Playing the script to the end encourages a teen or young adult to think about the worst-case scenario of the upcoming event or situation. Once they create a potential worst-case scenario in their mind, the next step is to see if it would still be manageable.
For example, an anxious teen who has a class presentation coming up. What's the worst-case scenario? Maybe they will forget a word or sentence or two. Maybe they will look nervous and their voice be a bit shaky. If this is the worst-case scenario, is it survivable and will they be able to manage experiencing this?
Often the answer is yes. Even though it's not the ideal outcome, it can help reduce the anxiety going into the situation. And many times, it turns our far better than anticipated.
The Objective Observer
This is a favorite of mine that is effective in teen counseling or young adult therapy. The objective observer asks a person to step outside themselves and look at the situation with an objective perspective.
The objective observer only accepts facts. It asks the person to examine the situation and bypass any guesses, conjecture or anything else that is not hard, concrete evidence.
For example, a teen may have a core belief that they are not a good friend. The objective observer would look at the evidence for not being a good friend and the evidence that the teen is a good friend.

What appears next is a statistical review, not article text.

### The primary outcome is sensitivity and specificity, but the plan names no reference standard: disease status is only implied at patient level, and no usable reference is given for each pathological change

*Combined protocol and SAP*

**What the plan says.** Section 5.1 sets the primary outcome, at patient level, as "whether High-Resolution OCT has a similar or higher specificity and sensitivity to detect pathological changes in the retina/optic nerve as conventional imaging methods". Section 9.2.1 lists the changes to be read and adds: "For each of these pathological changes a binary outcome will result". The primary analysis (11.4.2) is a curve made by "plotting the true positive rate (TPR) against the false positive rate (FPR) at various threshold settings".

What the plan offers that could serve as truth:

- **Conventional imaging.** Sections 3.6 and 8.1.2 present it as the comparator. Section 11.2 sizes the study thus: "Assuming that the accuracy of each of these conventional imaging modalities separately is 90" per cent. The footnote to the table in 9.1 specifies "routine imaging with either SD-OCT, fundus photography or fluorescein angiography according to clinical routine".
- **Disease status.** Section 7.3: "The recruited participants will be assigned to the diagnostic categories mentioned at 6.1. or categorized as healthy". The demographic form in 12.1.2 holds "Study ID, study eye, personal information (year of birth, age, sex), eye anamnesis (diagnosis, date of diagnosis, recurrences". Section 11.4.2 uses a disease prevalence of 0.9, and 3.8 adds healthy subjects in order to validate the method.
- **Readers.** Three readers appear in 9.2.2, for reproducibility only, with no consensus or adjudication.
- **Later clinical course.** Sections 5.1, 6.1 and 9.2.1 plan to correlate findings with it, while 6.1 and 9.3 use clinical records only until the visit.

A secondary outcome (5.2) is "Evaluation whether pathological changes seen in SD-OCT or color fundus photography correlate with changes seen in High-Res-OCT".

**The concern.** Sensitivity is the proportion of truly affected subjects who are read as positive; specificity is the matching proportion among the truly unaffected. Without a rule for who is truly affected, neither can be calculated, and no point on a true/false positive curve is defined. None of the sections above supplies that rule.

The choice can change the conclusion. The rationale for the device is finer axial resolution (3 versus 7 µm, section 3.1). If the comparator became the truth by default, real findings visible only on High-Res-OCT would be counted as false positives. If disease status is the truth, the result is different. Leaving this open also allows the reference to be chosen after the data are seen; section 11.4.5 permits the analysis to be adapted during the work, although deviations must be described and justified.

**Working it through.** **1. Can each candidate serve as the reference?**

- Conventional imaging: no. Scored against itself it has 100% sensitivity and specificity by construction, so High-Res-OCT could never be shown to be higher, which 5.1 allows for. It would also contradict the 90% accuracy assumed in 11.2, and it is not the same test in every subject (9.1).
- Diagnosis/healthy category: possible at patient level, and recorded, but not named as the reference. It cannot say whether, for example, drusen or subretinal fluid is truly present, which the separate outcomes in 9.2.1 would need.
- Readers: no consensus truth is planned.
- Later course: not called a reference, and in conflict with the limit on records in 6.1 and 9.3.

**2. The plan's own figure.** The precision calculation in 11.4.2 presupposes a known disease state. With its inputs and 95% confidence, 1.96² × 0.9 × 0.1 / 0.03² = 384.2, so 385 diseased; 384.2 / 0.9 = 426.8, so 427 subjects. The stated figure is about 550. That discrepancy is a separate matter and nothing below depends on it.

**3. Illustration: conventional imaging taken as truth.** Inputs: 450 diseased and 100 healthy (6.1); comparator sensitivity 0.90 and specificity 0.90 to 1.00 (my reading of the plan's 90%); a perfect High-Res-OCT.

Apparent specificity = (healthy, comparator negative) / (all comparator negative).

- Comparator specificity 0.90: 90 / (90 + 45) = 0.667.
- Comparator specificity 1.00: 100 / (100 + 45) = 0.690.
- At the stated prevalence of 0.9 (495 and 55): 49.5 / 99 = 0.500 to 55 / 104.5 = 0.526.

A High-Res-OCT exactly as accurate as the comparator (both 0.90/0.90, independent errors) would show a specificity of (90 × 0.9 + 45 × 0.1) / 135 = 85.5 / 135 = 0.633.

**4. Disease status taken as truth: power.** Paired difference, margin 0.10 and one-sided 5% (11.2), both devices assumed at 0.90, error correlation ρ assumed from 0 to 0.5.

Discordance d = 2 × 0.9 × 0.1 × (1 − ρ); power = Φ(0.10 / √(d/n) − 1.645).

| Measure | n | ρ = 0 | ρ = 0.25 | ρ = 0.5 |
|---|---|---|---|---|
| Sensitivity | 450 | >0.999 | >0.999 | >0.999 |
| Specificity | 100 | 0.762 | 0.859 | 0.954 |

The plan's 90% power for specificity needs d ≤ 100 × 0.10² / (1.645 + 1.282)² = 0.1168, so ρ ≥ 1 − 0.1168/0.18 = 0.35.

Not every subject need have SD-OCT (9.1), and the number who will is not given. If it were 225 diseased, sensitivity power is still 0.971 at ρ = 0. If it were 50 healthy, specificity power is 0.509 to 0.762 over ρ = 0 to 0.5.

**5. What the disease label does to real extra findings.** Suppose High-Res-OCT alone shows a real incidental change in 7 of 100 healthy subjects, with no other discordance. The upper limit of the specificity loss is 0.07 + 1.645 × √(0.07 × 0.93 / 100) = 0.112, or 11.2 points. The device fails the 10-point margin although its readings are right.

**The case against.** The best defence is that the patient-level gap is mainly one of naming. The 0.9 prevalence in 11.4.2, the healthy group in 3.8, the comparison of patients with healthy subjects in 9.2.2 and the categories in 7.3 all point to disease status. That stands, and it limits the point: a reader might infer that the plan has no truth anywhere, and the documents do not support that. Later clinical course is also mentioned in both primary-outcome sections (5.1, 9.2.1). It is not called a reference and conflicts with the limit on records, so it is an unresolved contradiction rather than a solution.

Many times, you can make a list. On the left-hand side of the list, you write down the evidence that you are not a good friend. On the right-hand side, you right down the evidence that you are a good friend.
I have yet to have the left side list be longer than the right-side list. And the right-side list is often much longer than the left side list.
This can help put into perspective negative core beliefs and whether the belief is rational or irrational.
Katy Teen & Family Counseling: 70+ Years of Combined Experience in Providing Teen Therapy & Young Adult Counseling in Katy, TX & Houston
Your teen or young adult do not have to live with the crippling effects of anxiety, depression, or other emotional or behavioral challenges. Cognitive Behavioral Therapy is but one of the many talk therapy approaches out there that have been shown to be effective. And we also use non-talk therapy approaches that are also supported by research.